Image by Dean Pennala

Blizzard

Image by Roman Mikhailiuk

They cause white-out conditions and can shut down life for days. A blizzard is a severe snowstorm lasting longer than three hours with wind gusts over 35 mph that blow snow, creating low visibility. The Great Blizzard of 1993, sometimes called The Storm of the Century, stretched from Canada all the way to Central America at it’s peak, impacting nearly 40% of the population of the United States.

Dust Storm

Image by Gerhard Strydom

In arid regions across the world, a strong gust of wind can bring with it a mile-high wall of dust. Dust storms are very common in the Sahara, where their frequency has increased 10-fold in the last half century. Dust storms don’t just carry sand or dirt across large areas – they also spread diseases across the globe, while the sooty atmosphere they create promotes diseases like asthma.

Ice Storm

Image by Boyan Dimitrov

“Ice storm” doesn’t quite capture the fury of this weather phenomenon, but it goes by other names, like “silver thaw.” These occur when precipitation falls in the form of ice crystals. Though they can be quite tame, ice storms can also have devastating effects. They can down trees, snap power lines, and leave entire cities coated with a heavy layer of ice.

Aurora Borealis

Image by Phung Chung Chyang

There are constant storms on the sun, which send solar wind into space. This solar wind makes contact with Earth, charging atoms in the atmospheres and causing them to light up in beautiful greens, blues, and reds . The Aurora Borealis (Northern Lights) can be seen from Alaska, Canada, Iceland, and other northern countries. The Aurora Australis (Southern Lights) can be seen from Antarctica, Chile, New Zealand, and other southern countries.

Image by Phung Chung Chyang

Mammatus Clouds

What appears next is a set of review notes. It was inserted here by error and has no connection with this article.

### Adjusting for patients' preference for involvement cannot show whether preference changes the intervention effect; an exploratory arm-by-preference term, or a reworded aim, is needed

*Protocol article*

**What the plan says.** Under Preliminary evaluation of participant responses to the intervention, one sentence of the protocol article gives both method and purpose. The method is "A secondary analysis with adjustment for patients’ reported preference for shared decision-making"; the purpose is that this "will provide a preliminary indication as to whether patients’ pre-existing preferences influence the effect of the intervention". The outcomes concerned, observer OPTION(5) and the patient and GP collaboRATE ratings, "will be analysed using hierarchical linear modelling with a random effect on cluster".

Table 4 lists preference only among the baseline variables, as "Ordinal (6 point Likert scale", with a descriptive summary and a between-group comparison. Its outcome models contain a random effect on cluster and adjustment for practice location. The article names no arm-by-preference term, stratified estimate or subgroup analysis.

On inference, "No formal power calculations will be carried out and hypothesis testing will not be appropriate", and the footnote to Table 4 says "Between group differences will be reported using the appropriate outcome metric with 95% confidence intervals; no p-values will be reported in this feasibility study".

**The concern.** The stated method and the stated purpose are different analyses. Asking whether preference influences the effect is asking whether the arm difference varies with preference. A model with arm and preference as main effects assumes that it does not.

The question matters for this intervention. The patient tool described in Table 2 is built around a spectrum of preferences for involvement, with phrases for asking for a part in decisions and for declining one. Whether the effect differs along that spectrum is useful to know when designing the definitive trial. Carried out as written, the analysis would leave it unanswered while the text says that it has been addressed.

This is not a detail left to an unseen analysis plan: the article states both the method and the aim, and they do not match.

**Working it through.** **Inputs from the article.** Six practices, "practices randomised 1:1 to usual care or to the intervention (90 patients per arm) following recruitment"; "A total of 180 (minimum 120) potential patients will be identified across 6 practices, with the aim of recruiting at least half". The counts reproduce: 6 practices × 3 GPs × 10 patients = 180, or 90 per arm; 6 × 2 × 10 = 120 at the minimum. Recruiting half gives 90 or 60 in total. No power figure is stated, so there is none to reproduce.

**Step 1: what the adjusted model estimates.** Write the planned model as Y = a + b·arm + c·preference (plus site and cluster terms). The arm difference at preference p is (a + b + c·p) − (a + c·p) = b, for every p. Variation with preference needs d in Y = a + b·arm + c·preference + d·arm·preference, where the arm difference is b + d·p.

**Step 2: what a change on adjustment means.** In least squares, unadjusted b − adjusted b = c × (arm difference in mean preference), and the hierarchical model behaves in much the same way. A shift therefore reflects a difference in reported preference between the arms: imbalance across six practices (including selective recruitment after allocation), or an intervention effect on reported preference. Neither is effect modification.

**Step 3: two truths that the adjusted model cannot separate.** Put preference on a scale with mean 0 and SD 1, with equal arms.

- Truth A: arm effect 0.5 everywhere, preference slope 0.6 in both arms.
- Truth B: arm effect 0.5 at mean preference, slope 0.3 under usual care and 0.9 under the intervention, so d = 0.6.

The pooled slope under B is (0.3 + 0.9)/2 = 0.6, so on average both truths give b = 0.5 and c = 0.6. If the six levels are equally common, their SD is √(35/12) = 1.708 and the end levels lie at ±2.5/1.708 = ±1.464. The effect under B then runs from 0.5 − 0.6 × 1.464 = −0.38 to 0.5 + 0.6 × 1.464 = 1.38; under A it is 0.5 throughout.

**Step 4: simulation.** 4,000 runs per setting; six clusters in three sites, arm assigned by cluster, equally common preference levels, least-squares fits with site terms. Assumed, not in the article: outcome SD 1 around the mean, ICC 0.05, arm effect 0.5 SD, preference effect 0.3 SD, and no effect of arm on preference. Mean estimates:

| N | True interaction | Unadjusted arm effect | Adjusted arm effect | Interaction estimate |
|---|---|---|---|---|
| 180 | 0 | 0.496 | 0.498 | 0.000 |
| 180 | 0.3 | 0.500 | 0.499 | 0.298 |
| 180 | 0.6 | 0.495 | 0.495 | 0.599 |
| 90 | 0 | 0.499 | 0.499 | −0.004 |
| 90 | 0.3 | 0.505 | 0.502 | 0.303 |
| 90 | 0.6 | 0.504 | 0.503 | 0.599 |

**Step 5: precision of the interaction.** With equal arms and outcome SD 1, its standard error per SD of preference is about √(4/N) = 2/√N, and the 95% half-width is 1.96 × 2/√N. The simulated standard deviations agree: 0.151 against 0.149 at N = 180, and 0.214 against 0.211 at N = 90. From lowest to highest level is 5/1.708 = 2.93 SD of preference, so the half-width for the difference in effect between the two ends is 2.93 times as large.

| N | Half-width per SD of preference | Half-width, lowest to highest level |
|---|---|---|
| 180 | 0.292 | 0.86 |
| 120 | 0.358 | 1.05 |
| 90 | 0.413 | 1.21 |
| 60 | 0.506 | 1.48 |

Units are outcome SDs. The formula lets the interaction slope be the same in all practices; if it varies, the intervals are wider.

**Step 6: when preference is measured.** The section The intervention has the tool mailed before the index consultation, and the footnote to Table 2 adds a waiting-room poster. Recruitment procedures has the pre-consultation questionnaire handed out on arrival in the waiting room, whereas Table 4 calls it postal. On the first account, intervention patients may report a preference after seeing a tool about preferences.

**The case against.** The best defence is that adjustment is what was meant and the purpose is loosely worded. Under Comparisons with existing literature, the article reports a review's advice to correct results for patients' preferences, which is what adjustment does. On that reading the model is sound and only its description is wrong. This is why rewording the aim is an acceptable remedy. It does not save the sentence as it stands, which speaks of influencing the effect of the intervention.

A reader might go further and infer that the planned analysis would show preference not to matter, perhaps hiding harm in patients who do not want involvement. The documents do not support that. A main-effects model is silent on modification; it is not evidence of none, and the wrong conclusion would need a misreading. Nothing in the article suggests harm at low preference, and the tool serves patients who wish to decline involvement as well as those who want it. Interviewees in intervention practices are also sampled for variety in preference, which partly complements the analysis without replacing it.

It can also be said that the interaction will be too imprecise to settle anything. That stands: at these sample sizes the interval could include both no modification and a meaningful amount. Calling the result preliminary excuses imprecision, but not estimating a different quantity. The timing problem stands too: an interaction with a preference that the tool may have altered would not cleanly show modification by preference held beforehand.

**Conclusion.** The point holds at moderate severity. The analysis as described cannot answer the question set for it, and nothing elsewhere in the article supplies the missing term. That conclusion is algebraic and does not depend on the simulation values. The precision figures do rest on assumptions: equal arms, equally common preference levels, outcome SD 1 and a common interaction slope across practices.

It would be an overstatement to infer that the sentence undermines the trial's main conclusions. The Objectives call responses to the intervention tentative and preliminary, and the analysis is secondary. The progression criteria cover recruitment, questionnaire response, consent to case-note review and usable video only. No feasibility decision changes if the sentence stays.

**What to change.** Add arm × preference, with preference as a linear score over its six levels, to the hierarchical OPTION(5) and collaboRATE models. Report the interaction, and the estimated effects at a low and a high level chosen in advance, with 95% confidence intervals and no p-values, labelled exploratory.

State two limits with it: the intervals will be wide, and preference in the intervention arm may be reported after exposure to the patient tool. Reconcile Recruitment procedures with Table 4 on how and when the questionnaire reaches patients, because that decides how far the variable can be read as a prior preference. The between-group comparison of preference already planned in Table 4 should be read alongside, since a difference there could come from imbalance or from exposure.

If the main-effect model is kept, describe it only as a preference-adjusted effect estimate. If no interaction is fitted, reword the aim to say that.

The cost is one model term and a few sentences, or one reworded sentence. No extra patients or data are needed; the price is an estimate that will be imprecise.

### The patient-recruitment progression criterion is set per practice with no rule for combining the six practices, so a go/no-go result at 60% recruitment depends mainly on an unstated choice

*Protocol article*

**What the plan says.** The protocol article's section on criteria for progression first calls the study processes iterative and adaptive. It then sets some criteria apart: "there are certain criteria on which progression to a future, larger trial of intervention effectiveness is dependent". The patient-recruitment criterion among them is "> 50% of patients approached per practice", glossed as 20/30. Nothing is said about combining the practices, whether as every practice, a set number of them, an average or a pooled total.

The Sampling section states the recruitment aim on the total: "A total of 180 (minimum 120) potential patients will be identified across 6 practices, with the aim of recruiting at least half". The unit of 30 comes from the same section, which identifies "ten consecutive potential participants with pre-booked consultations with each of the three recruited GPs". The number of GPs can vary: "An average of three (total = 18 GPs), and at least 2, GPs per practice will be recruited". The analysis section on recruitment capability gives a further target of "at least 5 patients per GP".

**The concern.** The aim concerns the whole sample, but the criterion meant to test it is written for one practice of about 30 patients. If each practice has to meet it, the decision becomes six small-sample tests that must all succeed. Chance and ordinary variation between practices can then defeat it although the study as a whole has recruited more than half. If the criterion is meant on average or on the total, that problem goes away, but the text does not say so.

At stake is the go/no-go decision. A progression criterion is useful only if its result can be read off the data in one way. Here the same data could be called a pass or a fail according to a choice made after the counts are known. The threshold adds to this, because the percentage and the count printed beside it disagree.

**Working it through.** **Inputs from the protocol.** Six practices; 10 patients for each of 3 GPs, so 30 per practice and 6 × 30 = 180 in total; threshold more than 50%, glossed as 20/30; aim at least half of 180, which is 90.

Image by Nicholas de Haan

Ever seen clouds that look like a sky full of enormous bubble wrap? This rare cloud formation is called mammatus clouds – cumulus pouches that hang beneath a cloud. While they’re fun to look at, these clouds are actually a harbinger of danger as they usually signal the arrival of an intense thunderstorm or even a tornado.

Image by solarseven

Rainbow

Image by Kotenko Oleksandr

This magical arc of color is one of the most beautiful weather phenomenon that occurs. Rainbows appear when light enters raindrops – acting as tiny prisms – in the air. The light reflects and breaks into a spectrum of color, visible to human observers at a low angle. Sometimes, a double rainbow will occur, but in even more rare instances there are twin rainbows, full-circle rainbows, and supernumerary rainbows.

Fog

Image by Naumenko Aleksandr

Fog might seem like the least “extreme” weather on this list – after all, it’s a weather phenomenon experienced in almost every region of the world and in every season. But it’s the many types of fog, that make it so interesting. Some of the most intense types are not actually fog at all, but fog-imitators caused by pollution. Pea soup fog is an especially dangerous type of smog – this thick, greenish layer of sulfur dioxide and soot can be lethal to the city-dwellers where it appears.